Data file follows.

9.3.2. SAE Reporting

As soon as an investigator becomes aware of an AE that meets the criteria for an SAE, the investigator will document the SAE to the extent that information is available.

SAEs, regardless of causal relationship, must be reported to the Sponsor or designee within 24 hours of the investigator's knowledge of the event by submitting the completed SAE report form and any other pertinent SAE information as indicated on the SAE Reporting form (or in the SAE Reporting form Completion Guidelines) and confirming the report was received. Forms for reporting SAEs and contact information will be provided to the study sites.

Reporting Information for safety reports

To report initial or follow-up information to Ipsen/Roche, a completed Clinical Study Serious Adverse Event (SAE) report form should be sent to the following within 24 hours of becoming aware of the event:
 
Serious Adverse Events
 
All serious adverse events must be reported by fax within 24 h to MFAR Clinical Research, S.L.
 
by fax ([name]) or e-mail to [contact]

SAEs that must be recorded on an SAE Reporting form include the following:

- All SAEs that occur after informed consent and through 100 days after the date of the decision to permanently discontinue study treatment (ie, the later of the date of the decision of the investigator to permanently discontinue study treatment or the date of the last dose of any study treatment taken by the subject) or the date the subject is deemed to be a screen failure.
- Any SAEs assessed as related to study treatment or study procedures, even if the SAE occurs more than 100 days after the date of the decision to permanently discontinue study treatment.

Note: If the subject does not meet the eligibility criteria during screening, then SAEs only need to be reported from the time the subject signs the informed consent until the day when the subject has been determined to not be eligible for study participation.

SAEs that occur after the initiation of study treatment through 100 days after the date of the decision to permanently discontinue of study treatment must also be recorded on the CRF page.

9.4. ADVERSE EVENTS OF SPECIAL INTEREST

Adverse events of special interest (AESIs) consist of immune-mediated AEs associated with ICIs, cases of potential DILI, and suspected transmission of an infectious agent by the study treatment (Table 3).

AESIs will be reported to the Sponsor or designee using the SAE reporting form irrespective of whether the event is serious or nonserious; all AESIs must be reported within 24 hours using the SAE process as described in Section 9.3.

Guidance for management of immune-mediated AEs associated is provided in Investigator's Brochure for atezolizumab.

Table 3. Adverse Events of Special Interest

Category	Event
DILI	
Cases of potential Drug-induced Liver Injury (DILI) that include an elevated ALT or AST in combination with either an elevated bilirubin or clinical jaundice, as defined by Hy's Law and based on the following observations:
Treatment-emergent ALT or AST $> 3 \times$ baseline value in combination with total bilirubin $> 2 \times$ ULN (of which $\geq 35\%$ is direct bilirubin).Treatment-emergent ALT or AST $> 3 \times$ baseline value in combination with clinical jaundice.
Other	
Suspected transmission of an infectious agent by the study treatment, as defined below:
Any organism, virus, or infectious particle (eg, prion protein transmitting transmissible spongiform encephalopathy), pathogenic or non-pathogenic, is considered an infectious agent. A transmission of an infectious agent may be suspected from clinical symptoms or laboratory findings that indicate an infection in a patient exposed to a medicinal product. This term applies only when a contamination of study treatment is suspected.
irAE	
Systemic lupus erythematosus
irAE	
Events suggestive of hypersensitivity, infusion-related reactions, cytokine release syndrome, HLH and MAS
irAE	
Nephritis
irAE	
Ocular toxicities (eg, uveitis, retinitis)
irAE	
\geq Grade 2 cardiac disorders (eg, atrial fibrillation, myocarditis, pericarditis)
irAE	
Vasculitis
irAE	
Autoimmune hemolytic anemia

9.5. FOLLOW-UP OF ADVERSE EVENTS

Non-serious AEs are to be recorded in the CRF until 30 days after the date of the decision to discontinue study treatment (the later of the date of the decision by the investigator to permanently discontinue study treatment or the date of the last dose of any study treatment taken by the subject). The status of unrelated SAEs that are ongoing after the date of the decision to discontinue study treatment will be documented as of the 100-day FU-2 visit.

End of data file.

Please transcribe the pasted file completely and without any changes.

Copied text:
9.3.2. SAE Reporting

As soon as an investigator becomes aware of an AE that meets the criteria for an SAE, the investigator will document the SAE to the extent that information is available.

SAEs, regardless of causal relationship, must be reported to the Sponsor or designee within 24 hours of the investigator's knowledge of the event by submitting the completed SAE report form and any other pertinent SAE information as indicated on the SAE Reporting form (or in the SAE Reporting form Completion Guidelines) and confirming the report was received. Forms for reporting SAEs and contact information will be provided to the study sites.

Reporting Information for safety reports

To report initial or follow-up information to Ipsen/Roche, a completed Clinical Study Serious Adverse Event (SAE) report form should be sent to the following within 24 hours of becoming aware of the event:
 
Serious Adverse Events
 
All serious adverse events must be reported by fax within 24 h to MFAR Clinical Research, S.L.
 
by fax ([name]) or e-mail to [contact]

SAEs that must be recorded on an SAE Reporting form include the following:

- All SAEs that occur after informed consent and through 100 days after the date of the decision to permanently discontinue study treatment (ie, the later of the date of the decision of the investigator to permanently discontinue study treatment or the date of the last dose of any study treatment taken by the subject) or the date the subject is deemed to be a screen failure.
- Any SAEs assessed as related to study treatment or study procedures, even if the SAE occurs more than 100 days after the date of the decision to permanently discontinue study treatment.

Note: If the subject does not meet the eligibility criteria during screening, then SAEs only need to be reported from the time the subject signs the informed consent until the day when the subject has been determined to not be eligible for study participation.

SAEs that occur after the initiation of study treatment through 100 days after the date of the decision to permanently discontinue of study treatment must also be recorded on the CRF page.

9.4. ADVERSE EVENTS OF SPECIAL INTEREST

Adverse events of special interest (AESIs) consist of immune-mediated AEs associated with ICIs, cases of potential DILI, and suspected transmission of an infectious agent by the study treatment (Table 3).

AESIs will be reported to the Sponsor or designee using the SAE reporting form irrespective of whether the event is serious or nonserious; all AESIs must be reported within 24 hours using the SAE process as described in Section 9.3.

Guidance for management of immune-mediated AEs associated is provided in Investigator's Brochure for atezolizumab.

Table 3. Adverse Events of Special Interest

Category	Event
DILI	
Cases of potential Drug-induced Liver Injury (DILI) that include an elevated ALT or AST in combination with either an elevated bilirubin or clinical jaundice, as defined by Hy's Law and based on the following observations:
Treatment-emergent ALT or AST $> 3 \times$ baseline value in combination with total bilirubin $> 2 \times$ ULN (of which $\geq 35\%$ is direct bilirubin).Treatment-emergent ALT or AST $> 3 \times$ baseline value in combination with clinical jaundice.
Other	
Suspected transmission of an infectious agent by the study treatment, as defined below:
Any organism, virus, or infectious particle (eg, prion protein transmitting transmissible spongiform encephalopathy), pathogenic or non-pathogenic, is considered an infectious agent. A transmission of an infectious agent may be suspected from clinical symptoms or laboratory findings that indicate an infection in a patient exposed to a medicinal product. This term applies only when a contamination of study treatment is suspected.
irAE	
Systemic lupus erythematosus
irAE	
Events suggestive of hypersensitivity, infusion-related reactions, cytokine release syndrome, HLH and MAS
irAE	
Nephritis
irAE	
Ocular toxicities (eg, uveitis, retinitis)
irAE	
\geq Grade 2 cardiac disorders (eg, atrial fibrillation, myocarditis, pericarditis)
irAE	
Vasculitis
irAE	
Autoimmune hemolytic anemia

9.5. FOLLOW-UP OF ADVERSE EVENTS

Non-serious AEs are to be recorded in the CRF until 30 days after the date of the decision to discontinue study treatment (the later of the date of the decision by the investigator to permanently discontinue study treatment or the date of the last dose of any study treatment taken by the subject). The status of unrelated SAEs that are ongoing after the date of the decision to discontinue study treatment will be documented as of the 100-day FU-2 visit.